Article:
Bicycle lanes, bike sharing stations, and helmet-clad commuters. Such sights are nothing new in European cities that have long set the bar high for public spending on cleaner and more efficient alternatives to cars. And in recent years, residents of the classically car-centric cities of Asia, Latin America and the U.S. are increasingly traveling on two wheels instead of four. Los Angeles, for instance, has a plan to create more than 1,600 miles of bicycle lanes and paths; Mexico City has a popular program that shuts down the city’s main boulevard for cyclists once a week; and Hangzhou has built the largest bike-sharing system in the world. “That’s a major policy change in China, where a number of cities had banned bicycles on downtown streets just a few years ago,” say Credit Suisse analysts Jeremy Chen and Chris Shieh.
This is all good news for the bicycle industry. The global bike market is expected to grow from $51 billion in 2014 to $65 billion in 2019 – a 5.2 percent annual increase – according to a report by NPD Group. That’s partly due to an improving global economy; after all, bicycle sales have historically moved in tandem with GDP growth. But it’s also because demand for two-wheeled transportation is on the rise amid worsening automobile traffic, high gasoline prices and greater concern about pollution. The shift might even be traced back to the 1997 adoption of the Kyoto Protocol, which obligated nations to reduce greenhouse gases: the global bicycle market has grown an average of 4 percent a year since then compared with 2.5 percent a year during the previous two decades, according to Credit Suisse.
China, the world’s largest producer of bicycles, stands to benefit from the increased demand. But it won’t be the only one. Although the country produces 67 percent of the world’s bicycles, most of them are low-end units that sell for less than $100 apiece. The real winner is actually Taiwan. Better known for making semiconductors than bicycles, Taiwan’s history with bicycles nevertheless goes back to the early 1970s, when the island earned the nickname the “Bicycle Kingdom” after its exports increased sharply thanks to original equipment manufacturer deals with companies such as Schwinn. The label held true in the 1980s when Taiwanese production overtook Japan’s, although production flagged in the 90s amid a strengthening of the New Taiwanese Dollar and the onset of competition from mainland China.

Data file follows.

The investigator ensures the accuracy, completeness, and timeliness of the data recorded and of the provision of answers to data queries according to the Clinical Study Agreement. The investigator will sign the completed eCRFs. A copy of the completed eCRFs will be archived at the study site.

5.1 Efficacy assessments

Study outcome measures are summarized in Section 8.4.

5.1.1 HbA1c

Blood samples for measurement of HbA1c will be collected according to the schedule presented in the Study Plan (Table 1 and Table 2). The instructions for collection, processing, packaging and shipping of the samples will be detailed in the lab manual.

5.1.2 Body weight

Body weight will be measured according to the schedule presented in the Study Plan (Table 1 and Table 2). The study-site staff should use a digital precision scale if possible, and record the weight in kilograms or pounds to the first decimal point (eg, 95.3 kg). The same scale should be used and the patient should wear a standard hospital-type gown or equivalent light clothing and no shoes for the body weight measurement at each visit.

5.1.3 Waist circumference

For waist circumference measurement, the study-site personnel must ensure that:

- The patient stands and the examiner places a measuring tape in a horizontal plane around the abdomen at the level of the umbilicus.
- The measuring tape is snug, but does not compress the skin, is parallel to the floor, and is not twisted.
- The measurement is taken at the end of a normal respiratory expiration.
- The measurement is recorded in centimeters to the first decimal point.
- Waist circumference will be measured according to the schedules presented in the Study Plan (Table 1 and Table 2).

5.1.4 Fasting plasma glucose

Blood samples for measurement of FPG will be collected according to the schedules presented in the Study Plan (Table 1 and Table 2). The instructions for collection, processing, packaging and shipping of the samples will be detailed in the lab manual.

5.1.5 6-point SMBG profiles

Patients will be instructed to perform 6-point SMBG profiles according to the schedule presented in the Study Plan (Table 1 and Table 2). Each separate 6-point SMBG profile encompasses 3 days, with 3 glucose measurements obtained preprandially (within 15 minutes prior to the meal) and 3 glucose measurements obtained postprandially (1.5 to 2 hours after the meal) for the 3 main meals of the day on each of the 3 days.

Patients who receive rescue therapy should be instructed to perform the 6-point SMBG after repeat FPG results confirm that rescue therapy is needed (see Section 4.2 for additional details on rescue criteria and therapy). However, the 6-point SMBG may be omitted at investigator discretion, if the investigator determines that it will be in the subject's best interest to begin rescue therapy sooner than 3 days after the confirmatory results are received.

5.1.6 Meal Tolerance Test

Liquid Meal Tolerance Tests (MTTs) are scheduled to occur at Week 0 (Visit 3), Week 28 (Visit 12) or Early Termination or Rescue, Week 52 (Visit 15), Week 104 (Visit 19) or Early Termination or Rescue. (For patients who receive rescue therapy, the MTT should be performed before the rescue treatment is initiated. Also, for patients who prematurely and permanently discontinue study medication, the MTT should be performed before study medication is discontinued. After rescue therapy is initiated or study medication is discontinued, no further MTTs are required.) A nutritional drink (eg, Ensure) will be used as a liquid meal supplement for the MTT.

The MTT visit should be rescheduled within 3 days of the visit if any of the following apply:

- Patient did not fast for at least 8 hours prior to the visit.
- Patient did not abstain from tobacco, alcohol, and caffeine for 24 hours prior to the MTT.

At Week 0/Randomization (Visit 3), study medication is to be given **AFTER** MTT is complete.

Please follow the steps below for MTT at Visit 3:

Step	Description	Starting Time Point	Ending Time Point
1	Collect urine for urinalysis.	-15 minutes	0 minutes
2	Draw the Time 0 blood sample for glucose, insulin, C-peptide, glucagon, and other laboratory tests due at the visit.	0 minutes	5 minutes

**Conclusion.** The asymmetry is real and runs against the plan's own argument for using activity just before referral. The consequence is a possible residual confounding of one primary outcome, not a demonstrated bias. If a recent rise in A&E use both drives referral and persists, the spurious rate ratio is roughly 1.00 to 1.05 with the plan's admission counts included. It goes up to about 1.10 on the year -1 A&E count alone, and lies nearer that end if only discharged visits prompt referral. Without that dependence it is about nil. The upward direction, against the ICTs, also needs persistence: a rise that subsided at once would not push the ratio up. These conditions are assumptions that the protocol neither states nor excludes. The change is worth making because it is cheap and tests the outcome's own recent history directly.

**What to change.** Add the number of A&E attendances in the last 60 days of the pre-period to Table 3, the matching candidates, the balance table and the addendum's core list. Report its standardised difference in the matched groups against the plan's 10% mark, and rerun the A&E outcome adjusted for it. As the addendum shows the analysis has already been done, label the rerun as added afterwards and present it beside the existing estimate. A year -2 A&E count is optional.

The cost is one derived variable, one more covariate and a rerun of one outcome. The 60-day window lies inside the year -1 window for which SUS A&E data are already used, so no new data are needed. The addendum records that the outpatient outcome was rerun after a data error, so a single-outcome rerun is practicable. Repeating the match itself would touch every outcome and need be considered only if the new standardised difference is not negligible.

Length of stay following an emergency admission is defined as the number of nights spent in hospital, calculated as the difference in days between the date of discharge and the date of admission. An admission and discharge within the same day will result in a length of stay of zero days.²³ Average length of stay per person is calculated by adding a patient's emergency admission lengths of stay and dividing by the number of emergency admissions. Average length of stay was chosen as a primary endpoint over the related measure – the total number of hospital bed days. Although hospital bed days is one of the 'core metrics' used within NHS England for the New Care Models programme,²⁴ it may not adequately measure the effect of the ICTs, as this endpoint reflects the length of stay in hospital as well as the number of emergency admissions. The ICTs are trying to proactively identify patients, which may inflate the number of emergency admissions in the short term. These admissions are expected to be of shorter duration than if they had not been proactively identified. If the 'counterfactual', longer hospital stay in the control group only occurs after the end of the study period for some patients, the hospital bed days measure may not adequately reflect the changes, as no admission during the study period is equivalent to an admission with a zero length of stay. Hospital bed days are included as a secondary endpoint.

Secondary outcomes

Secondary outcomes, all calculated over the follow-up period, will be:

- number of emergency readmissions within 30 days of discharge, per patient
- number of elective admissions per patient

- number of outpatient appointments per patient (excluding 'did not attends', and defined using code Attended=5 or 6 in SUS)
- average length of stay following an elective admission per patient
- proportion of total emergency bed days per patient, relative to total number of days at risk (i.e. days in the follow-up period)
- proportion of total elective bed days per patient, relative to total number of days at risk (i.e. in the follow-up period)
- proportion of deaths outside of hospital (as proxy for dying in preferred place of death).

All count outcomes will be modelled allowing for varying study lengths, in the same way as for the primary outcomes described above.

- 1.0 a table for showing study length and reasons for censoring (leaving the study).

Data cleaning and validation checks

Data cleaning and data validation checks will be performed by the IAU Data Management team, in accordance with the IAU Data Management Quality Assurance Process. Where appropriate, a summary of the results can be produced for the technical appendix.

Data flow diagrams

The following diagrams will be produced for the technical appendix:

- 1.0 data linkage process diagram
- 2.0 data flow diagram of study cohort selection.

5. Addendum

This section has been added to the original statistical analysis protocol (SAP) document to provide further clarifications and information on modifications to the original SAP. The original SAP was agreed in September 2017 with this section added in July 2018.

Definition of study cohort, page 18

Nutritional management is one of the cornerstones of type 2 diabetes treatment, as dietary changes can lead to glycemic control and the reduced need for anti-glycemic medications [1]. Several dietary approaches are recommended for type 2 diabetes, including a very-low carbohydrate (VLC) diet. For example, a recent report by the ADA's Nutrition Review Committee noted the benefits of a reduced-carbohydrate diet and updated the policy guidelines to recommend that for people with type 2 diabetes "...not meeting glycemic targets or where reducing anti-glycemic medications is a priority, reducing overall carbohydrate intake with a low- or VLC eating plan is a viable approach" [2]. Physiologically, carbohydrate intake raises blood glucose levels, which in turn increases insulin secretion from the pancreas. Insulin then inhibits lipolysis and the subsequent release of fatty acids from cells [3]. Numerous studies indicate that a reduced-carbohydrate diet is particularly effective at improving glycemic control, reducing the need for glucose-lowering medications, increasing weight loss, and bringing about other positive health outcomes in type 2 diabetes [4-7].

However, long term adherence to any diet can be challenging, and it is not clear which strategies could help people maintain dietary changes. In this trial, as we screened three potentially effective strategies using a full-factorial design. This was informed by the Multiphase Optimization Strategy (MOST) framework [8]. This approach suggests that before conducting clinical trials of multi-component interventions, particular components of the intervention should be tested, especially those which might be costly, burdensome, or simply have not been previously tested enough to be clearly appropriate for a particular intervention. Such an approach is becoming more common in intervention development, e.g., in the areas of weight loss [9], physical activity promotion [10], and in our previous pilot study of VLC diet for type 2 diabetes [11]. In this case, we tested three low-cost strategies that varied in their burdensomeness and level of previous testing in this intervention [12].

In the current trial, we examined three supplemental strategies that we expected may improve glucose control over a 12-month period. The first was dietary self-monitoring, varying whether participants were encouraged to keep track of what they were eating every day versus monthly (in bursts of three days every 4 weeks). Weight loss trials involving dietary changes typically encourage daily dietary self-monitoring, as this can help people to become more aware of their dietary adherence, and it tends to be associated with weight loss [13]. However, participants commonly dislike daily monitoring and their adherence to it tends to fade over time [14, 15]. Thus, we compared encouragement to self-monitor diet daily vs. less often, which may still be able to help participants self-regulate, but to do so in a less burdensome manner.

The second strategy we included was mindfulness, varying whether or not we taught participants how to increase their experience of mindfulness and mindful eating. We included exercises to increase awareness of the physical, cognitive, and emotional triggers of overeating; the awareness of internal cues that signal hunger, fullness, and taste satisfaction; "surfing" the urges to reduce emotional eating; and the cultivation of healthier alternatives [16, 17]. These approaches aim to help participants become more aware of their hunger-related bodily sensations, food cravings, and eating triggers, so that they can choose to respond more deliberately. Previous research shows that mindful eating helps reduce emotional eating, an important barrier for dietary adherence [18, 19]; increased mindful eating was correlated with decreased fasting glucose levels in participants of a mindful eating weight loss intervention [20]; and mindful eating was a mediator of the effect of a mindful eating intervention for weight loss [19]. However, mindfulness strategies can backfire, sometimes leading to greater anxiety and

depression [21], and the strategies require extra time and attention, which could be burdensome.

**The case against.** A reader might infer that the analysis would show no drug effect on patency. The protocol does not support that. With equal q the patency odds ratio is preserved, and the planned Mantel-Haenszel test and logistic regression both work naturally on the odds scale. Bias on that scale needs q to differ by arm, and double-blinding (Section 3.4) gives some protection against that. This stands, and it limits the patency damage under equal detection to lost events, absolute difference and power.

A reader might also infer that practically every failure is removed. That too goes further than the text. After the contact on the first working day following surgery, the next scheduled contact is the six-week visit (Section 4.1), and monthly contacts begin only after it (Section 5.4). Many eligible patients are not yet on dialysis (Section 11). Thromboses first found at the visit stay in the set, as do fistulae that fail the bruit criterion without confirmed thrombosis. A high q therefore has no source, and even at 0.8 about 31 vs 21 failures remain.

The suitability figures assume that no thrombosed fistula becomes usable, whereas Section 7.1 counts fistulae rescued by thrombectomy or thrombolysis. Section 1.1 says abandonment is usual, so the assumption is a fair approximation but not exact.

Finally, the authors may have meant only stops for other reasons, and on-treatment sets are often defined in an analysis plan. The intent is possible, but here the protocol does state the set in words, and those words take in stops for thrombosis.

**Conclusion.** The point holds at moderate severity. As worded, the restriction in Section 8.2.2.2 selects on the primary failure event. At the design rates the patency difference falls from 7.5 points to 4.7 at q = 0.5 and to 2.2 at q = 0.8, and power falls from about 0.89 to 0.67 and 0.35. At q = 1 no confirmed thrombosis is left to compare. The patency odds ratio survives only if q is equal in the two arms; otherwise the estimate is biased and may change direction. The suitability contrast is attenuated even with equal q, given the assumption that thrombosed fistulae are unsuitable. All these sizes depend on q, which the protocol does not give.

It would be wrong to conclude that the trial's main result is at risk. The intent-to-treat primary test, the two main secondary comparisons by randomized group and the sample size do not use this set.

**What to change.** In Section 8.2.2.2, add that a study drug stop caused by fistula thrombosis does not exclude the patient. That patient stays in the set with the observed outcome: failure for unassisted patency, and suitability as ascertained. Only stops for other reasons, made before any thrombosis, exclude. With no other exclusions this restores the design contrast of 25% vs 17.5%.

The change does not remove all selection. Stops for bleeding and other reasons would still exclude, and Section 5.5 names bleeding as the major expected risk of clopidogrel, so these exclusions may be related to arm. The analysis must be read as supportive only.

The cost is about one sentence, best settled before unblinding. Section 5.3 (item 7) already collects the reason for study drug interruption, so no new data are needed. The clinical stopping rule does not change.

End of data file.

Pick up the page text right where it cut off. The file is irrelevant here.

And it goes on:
Instead of engaging in a race to the bottom, Taiwan’s largest bicycle makers instead ceded the low end of the market to China and began shifting their focus to mid- and high-end bikes. As a result, the average selling price of Taiwan’s bikes has increased nearly five-fold over the past decade, and the island’s total bike exports nearly tripled, to $1.2 billion in 2009 from $480 million in 2002. Taiwanese companies Giant and Merida hold 10 and 4 percent market share, respectively, of the global market for $2,000-plus bicycles.
Ironically, Chinese consumers—who account for 30 percent of global bicycle demand—are some of Taiwan’s biggest customers. Sales of high-end bikes in China tripled from 1 million units in 2008 to 3 million in 2013 as the population grew wealthier and sought high quality bikes for commuting and recreation. Credit Suisse predicts annual growth of 11 percent between 2014 and 2018, and the two best-selling brands in China are Taiwanese.
But it’s the U.S. and Europe, which together account for more than 50 percent of its total sales, that are “the bread and butter for Taiwan bicycle makers,” Credit Suisse’s Chen and Shieh recently wrote in a report titled “Proudly Made In Taiwan.” And those markets are strong: Sales to the U.S. and Europe are on track to grow between 10 and 15 percent a year between 2013 and 2016, compared to just 5 to 7 percent annual growth coming out of the Great Recession.